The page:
Tensions of a Designer: Contract or Good-Faith Work


The clients of this industry have shifted drastically in the past couple of years. When I first started doing graphics for people, I had never even thought of doing a contract with people to ensure I got paid for my work. It never had been a problem, my clients respected my work and my craft and felt responsible for compensating me for that work.

Flash-forward to 2018, and more times in this year than in my entire 10 years of designing, I've had clients, and even worse of, some of them being friends, ask for my help in a design and pull the rug underneath of me after hours of concepts, revisions, dreaming and creating designs for them. This usually occurred after dodging my emails and follow up calls for a week or so, then a vague going in another direction response. This is 2018. There are so many options that people can get what they want whenever and wherever at any cost. Respect for good, honest work is fading into the sunset of clients not willing to follow through on work done. Clients forget that a designer pours their heart and emotions into every design and when the rug gets pulled, you're dealing with a lot more than just not working anymore. It speaks to the esteem of the designer, that what they made wasn't good enough regardless if it was or not to the client. It makes it much harder to forget when your heart is connected to your work.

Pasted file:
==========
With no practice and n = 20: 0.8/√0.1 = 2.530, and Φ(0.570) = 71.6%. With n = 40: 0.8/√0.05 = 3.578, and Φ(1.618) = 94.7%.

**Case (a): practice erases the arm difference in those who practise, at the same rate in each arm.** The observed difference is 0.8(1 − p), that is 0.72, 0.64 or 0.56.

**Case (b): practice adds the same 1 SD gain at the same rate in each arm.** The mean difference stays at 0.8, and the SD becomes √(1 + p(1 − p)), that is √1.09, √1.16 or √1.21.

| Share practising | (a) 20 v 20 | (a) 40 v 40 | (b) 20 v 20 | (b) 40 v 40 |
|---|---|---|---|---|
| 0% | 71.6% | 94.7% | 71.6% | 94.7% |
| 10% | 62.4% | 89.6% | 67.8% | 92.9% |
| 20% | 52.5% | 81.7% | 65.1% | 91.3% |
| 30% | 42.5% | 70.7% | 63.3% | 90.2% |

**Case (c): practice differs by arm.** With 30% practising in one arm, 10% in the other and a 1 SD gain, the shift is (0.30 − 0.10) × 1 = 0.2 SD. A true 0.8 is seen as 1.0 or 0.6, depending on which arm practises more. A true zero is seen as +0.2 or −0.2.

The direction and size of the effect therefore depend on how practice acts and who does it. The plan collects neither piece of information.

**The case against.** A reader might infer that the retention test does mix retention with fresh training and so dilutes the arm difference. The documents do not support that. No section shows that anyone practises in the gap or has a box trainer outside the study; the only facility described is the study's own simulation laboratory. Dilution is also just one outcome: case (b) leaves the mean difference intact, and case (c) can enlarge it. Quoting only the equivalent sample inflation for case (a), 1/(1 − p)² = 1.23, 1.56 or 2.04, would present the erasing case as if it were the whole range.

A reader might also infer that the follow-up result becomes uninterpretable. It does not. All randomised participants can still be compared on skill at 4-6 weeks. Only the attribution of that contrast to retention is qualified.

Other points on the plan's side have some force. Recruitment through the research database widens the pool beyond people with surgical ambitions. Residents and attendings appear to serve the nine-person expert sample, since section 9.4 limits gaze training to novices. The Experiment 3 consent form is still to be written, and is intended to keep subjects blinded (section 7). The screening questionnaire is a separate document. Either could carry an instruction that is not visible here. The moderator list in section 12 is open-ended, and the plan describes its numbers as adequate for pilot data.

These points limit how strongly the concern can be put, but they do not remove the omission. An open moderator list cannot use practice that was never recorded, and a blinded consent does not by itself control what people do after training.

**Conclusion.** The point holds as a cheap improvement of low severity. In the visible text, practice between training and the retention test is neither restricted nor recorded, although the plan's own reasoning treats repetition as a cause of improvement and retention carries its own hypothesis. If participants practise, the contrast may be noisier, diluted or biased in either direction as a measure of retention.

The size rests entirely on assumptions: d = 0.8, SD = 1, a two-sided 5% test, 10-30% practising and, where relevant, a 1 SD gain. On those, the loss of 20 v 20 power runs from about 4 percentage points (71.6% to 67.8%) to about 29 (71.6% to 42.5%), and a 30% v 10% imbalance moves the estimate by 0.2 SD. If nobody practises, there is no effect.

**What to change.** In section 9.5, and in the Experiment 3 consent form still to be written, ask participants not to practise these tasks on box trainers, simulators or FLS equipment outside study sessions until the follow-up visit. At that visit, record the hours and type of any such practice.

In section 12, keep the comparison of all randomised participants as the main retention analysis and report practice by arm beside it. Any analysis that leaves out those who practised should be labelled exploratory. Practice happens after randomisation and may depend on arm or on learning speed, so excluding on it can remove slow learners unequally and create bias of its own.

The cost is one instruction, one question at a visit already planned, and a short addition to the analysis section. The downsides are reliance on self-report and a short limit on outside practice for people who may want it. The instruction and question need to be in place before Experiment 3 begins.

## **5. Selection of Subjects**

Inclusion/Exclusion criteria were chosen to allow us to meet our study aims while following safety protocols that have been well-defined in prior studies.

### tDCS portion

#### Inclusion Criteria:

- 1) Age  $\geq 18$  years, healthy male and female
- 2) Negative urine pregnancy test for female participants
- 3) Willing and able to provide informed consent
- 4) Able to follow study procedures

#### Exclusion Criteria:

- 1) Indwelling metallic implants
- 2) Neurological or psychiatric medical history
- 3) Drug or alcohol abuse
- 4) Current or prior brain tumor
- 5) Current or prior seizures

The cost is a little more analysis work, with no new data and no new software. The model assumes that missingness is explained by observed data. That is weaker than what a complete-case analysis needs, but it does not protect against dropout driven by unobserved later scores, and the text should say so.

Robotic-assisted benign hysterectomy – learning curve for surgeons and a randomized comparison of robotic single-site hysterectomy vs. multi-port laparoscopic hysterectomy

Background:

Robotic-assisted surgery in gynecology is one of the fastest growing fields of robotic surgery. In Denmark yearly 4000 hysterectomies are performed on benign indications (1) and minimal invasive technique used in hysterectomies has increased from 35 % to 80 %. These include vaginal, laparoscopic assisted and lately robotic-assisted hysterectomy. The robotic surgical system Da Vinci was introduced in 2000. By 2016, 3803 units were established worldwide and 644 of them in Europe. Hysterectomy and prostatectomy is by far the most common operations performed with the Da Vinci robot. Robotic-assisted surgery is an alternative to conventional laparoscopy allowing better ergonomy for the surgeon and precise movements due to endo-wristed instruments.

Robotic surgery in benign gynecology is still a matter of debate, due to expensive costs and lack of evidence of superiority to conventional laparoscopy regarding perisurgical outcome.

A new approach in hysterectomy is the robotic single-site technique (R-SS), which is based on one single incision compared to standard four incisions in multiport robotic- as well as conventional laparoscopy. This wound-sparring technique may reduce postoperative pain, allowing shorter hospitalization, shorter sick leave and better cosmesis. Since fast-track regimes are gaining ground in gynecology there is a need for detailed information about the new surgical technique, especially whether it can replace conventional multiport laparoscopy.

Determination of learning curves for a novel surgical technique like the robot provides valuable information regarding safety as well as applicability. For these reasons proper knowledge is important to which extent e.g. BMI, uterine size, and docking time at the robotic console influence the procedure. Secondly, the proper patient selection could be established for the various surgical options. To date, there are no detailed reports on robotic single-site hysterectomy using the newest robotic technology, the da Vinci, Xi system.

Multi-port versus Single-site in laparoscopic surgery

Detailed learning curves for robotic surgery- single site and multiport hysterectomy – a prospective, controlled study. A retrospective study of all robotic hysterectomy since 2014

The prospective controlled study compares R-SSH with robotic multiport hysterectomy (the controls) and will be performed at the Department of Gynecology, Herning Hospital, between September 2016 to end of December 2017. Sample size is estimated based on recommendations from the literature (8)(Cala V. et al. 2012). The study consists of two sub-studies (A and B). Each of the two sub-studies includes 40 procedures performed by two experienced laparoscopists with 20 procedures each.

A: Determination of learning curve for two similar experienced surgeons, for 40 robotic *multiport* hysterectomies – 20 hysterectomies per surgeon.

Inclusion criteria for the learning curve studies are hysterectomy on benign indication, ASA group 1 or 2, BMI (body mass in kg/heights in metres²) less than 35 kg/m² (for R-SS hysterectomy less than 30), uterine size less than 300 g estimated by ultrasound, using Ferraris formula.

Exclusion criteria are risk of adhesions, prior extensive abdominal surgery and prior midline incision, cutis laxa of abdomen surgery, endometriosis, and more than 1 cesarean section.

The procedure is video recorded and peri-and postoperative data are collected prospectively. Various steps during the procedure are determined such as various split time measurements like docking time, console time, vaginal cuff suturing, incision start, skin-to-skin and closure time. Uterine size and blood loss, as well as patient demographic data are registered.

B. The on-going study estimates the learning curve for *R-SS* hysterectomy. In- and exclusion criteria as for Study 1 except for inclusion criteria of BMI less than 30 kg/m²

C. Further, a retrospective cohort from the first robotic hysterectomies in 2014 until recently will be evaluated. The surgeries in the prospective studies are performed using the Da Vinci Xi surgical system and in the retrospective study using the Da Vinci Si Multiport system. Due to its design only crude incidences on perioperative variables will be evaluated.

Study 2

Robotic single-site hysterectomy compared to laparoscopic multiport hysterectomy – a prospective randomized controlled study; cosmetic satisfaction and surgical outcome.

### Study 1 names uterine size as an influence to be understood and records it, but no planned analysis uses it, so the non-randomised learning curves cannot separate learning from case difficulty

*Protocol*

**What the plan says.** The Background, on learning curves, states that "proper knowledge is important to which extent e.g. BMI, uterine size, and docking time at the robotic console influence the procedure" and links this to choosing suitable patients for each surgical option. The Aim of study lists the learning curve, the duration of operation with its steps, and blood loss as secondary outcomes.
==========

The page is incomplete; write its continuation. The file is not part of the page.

So now in 2018, this is where I stand. A good friend will always respect a contract because they were planning to compensate you anyways. A good client will respect a contract because they understand the nature of your work and the time invested. Doing favors for people now only costs you, because people can drop out at any point and not need you. A contract is an understanding when signed that the project you're working on is valuable to them and needed. If someone can't sign a contract, then it's not worth the time. Sadly, even in ministry, the handshake and good-faith method is a lost art and only will cost you your livelihood.